Over a career spanning four decades, Lindy Lee has become recognised as one of the most significant contemporary Australian artists. Her work, which spans sculpture, painting and major public art projects, grapples with ongoing questions of self and the nature of existence. Drawing on both her Chinese ancestry and her ongoing exploration of Buddhism and Zen philosophy, Lee’s practice speaks directly to the heart of what it means to exist within the world today.
Lee’s survey exhibition at Western Plains Cultural Centre, Moon in a Dew Drop, is a synthesis of many of these major themes. The exhibition is a culmination of Lee’s artistic practice to date, and includes an almost equal mix of historical works drawn from collections alongside new works. When I spoke with Lee over FaceTime, she graciously showed me around her studio via her webcam, and introduced me to her studio assistants Zoe and Demian. It is clear that they share a mutual respect with each other and enjoy each other’s company. Lee previously taught at the Sydney College of Arts for many years before her relocation to the Northern Rivers of NSW, and her passion for mentoring artists is demonstrated through her ongoing employment of local emerging artists.
The poetic title of the exhibition is drawn from the collected writings of Zen master Eihei Dogen (1200-1253), whom Lee identifies as a major influence on her practice and thinking. Moon in a Dew Drop articulates the relationship between the infinite and the finite, the symbiosis between beauty in the impermanent—as represented by the dew drop— against the unknowable possibilities of the infinite, signified by the moon. For Lee, “we are the dew drops”, and in each of us we contain and reflect the enormity of the world. She expresses this by saying, “the vastness and hugeness of everything is abundantly here and we are part of it. And even in our limited craggy little selves, this infinity and magic is here also.”
One of the new works made for the show, titled Moonlight Deities, articulates this relationship of symbiosis particularly poignantly. The work takes the form of an immersive installation made from large perforated paper discs suspended from the ceiling, which audiences walk through to complete the experience. For Lee, this process emphasises that art is a “co-creation between viewer and object or situation”, rather than a static encounter.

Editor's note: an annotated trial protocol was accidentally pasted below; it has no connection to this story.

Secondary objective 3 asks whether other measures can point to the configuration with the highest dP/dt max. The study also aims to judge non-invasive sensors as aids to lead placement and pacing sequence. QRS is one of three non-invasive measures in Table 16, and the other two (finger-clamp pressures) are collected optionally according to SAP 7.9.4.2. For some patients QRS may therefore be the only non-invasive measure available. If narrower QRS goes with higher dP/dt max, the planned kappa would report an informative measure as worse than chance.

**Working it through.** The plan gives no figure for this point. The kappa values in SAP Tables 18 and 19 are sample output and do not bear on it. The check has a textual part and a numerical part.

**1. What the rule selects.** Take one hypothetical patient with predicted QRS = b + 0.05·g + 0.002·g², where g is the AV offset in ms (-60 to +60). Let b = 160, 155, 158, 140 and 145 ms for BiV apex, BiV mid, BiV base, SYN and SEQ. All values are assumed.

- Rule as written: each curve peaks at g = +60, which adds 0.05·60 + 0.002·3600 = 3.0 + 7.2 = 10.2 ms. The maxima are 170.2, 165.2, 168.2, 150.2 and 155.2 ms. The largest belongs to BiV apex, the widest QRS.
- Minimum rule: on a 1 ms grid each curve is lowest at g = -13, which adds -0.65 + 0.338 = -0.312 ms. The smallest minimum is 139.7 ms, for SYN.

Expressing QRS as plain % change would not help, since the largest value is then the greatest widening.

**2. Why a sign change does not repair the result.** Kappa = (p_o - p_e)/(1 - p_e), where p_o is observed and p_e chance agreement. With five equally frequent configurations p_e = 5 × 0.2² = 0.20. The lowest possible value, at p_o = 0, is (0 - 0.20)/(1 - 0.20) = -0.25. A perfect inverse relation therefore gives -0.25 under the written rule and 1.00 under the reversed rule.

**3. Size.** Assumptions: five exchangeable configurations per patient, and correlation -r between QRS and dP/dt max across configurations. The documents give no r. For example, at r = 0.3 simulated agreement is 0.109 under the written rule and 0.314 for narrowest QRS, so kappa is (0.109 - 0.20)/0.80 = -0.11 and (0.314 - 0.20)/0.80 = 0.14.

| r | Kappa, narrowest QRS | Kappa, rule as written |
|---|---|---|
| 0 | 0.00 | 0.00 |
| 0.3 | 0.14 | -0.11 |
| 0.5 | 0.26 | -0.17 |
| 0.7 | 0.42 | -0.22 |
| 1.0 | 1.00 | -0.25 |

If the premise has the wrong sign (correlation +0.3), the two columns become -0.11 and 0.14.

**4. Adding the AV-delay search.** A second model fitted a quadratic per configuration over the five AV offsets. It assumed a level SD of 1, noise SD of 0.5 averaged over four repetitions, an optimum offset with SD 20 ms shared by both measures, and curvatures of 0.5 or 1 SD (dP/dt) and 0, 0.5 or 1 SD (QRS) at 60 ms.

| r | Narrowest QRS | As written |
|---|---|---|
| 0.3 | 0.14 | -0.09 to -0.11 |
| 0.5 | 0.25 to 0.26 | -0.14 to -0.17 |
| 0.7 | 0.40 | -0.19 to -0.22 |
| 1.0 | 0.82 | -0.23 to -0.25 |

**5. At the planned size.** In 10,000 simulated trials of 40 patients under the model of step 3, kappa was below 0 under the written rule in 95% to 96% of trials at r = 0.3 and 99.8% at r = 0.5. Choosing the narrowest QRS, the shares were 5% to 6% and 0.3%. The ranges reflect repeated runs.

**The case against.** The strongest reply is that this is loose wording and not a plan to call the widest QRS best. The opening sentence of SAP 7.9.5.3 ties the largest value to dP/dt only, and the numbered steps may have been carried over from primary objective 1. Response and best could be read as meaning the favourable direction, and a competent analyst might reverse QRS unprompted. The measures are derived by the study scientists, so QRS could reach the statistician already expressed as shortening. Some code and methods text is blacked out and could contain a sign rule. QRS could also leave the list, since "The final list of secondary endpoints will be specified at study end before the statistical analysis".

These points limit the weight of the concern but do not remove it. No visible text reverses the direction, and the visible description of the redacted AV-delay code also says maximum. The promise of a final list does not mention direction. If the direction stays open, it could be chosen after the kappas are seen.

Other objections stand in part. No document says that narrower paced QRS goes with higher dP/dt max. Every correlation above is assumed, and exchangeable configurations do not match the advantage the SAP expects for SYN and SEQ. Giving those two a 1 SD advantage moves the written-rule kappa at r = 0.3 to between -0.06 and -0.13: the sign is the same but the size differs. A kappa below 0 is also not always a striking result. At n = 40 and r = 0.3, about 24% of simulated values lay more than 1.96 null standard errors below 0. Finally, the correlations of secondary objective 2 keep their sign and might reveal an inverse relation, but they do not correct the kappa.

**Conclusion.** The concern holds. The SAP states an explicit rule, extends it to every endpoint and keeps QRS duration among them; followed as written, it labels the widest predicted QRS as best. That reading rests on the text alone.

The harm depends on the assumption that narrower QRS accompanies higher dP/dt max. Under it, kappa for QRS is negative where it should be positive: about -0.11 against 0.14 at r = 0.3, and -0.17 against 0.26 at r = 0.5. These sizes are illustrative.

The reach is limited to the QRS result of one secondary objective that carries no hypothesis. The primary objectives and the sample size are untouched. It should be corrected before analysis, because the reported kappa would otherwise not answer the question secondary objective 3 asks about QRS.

Offering audiences a fresh opportunity to appreciate Lee’s artistic trajectory to date, the survey exhibition also charts how common themes continuously surface in the artist’s work. Lee’s early career was partly inspired by her ongoing exploration of personal and cultural identity, appropriating Western art historical imagery to make sense of belonging and difference. Drawing on her Chinese ancestry, and her experience as a child growing up in white Australia, Lee’s early works employed methods of reproduction and intervention to challenge notions of cultural authenticity. She later came to Zen philosophy as an articulation of these questions of self—moving from questions of “who am I?” to “what am I?”. For Lee, this latter exploration of the self is “far more expansive, entertaining more possibilities.” That is not to say that questions of identity as it relates to social or cultural codes are no longer relevant, rather they become located within existential questions of self—sitting between universal and individual concerns.
This philosophical development in Lee’s practice is evident in her recent works and the shift in materiality. Moon in a Dew Drop will include a number of fire and rain drawings from the MCA collection that Lee produced through methods of burning and soldering. By piercing the surface of paper with fire before leaving the paper outside to the elements, she creates mini constellations that evoke ideas of the broader cosmos. For Lee, materiality is very important because all materials, through our human experience, are already lined with “poetic meanings”. By drawing on these in-built associations, she creates works that offer us ways of looking at these relationships afresh. Lee’s ethos and working methods mark her art with a simultaneous sense of familiarity and unfamiliarity, and offer us a deep contemplation of existential questions.
In 2019, Lee travelled overseas nine times to work on international projects and exhibitions; in 2020, COVID-19 has inevitably changed this pattern of work. While Lee has had to halt many of her planned international travels and exhibition opportunities, she is excited about the forthcoming exhibition at the MCA, which has been two years in the making. Now the artist reflects on what her recent downtime at home has afforded her. “I get to look over my shoulder and look at the past to gain a new perspective; it’s an incredible privilege to have this exhibition,” she shares. “The show crystallises my journey, and lets me understand where I have come from.”
At a time when our collective mood is marked by uncertainties, Lee’s works can offer us a reminder that there is a freedom and liberation in letting go of expectations, and in accepting impermanence and change as a guiding principle of the world.